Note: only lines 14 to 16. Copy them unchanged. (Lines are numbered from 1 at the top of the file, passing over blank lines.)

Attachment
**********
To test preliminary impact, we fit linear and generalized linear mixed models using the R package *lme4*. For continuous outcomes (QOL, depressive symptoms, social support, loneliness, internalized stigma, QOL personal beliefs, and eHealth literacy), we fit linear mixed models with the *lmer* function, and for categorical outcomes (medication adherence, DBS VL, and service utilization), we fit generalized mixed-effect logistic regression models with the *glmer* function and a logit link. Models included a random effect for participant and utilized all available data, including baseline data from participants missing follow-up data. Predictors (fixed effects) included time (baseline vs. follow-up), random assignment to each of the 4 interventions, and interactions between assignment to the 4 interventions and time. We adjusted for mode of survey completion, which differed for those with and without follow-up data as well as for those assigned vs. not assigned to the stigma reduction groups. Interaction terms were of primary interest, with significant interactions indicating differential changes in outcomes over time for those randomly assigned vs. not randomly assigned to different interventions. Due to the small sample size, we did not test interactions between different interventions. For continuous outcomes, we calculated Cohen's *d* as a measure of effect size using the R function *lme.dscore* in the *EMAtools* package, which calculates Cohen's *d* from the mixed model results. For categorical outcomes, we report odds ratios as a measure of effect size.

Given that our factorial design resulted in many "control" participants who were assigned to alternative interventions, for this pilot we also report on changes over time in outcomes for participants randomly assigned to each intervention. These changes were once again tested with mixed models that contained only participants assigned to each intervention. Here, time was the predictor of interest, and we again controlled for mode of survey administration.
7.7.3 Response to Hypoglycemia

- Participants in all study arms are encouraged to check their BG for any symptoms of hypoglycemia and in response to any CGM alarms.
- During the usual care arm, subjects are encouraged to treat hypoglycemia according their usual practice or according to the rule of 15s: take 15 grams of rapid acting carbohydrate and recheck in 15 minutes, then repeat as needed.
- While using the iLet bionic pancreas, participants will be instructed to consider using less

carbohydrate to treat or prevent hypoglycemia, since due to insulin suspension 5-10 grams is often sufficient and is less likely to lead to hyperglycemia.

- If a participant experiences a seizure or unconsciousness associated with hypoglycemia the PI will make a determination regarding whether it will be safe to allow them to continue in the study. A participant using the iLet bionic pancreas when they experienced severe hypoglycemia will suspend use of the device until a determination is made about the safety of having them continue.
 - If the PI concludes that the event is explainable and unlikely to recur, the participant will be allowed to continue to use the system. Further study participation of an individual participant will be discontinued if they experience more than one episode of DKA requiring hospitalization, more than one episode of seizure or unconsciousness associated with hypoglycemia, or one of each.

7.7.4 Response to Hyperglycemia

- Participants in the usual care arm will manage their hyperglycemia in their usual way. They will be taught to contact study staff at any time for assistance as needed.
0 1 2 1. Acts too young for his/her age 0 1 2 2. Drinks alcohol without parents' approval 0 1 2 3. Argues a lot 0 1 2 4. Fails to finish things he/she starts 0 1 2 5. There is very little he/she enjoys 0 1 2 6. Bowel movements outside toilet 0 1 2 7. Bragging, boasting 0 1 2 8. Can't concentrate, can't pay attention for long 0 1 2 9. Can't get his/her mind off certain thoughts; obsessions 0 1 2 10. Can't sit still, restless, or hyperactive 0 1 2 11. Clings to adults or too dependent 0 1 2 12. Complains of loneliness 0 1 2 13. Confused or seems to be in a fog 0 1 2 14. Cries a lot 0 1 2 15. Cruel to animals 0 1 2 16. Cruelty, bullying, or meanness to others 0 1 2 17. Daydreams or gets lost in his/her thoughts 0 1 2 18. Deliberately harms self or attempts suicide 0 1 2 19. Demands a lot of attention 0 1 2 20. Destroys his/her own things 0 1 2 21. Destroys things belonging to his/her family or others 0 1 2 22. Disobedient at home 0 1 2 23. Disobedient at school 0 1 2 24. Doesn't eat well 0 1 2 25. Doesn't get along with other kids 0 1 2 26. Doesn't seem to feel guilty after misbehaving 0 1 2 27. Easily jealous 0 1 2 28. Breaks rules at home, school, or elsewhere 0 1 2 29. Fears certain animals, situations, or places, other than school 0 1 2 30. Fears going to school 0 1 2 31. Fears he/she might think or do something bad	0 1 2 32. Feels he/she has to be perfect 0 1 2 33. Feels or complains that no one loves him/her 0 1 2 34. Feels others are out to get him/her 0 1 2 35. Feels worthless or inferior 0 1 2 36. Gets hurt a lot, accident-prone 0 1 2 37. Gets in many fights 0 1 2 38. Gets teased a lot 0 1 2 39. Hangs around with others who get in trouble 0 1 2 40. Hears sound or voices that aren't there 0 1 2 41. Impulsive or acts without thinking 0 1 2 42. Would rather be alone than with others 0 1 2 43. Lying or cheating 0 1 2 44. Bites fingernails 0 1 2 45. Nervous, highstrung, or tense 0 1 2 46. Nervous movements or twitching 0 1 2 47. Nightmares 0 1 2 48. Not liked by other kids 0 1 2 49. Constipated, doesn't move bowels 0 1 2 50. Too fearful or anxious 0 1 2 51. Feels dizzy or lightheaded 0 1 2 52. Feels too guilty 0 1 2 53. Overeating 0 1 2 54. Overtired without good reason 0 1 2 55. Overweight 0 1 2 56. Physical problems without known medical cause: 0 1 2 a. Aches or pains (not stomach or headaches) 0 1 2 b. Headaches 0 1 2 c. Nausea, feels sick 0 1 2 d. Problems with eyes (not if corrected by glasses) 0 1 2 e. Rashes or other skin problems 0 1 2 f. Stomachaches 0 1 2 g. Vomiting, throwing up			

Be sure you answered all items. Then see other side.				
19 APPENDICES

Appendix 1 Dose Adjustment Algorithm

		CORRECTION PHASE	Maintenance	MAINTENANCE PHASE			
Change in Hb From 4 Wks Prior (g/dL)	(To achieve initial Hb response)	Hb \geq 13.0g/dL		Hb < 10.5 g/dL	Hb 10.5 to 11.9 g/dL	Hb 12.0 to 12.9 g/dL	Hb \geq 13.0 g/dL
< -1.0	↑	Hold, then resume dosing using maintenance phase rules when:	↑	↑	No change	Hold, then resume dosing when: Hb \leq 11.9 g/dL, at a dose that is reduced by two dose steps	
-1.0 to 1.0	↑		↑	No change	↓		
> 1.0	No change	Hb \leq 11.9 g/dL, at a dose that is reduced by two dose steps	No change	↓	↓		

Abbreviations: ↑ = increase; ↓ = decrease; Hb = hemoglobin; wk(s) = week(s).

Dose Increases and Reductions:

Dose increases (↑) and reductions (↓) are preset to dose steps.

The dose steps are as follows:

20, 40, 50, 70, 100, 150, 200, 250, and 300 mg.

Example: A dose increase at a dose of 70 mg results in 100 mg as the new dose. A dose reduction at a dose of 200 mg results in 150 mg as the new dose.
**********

19 APPENDICES

Appendix 1 Dose Adjustment Algorithm

		CORRECTION PHASE	Maintenance	MAINTENANCE PHASE			